Learn how to translate the specialized options tools you can find online.
Instead of options tables, many websites offer options chains or options strings. You select a particular underlying instrument, and can see a chain of all the options currently available, so that you can compare the prices for calls and puts, different strike prices, and different expiration months.
Also, you can choose whether to display all option strike prices, or only those that are in-the-money, at-the-money, or out-of-money, or any combination of the three. You can also select the expiration months to be displayed and whether to include LEAPS or not.
In addition to price information for each contract that appears in the option chain, you’ll find its theoretical value, implied volatility, and a calculation for each of the Greeks.
Options chain terms and definitions
Understanding bid and ask
The bid is the price that a buyer is willing to pay for an option, and the ask is the price that a seller is willing to accept. In general, the two prices are slightly different, and the gap between them is known as the spread. So how does that affect individual investors?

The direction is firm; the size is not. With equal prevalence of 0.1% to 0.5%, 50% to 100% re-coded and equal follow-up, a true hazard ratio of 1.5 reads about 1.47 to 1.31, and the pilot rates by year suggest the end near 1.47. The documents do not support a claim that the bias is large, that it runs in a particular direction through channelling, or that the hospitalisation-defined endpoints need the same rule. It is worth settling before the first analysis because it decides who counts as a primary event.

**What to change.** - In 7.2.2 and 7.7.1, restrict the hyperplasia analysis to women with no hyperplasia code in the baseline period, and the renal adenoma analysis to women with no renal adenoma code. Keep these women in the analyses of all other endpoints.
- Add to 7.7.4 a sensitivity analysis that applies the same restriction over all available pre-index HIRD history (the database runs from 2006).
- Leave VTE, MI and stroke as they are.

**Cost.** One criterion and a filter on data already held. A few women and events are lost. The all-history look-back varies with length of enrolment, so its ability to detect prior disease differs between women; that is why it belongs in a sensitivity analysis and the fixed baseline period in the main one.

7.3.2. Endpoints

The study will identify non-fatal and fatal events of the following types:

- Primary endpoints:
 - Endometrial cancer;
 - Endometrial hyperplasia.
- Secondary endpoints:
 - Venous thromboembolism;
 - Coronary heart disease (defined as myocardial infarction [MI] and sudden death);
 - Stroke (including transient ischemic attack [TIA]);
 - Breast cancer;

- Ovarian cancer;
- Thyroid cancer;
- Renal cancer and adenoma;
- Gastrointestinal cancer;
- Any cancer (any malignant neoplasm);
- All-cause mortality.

When you buy or sell an option—or a stock — you’re possibly buying from and selling to a market maker. One role of market makers is to provide liquidity in the marketplace, making it easier to buy or sell one or more options without changing the market price. One way market makers can profit is by buying options contracts at the current bid price and selling them at the higher ask price. Without a change in the underlying stock price, they may make a profit from the spread of only a few cents per contract. But they may trade in high volume every day, so the small profits can add up.
As a rule of thumb, the more actively traded an option is, the smaller the spread will be. But the bid and ask spread for any particular option contract may vary on the different exchanges where the contract is listed. So option brokers focus on getting their customers the best execution price among the various exchanges where the option is traded.
How To Use Options Chains? by Inna Rosputnia
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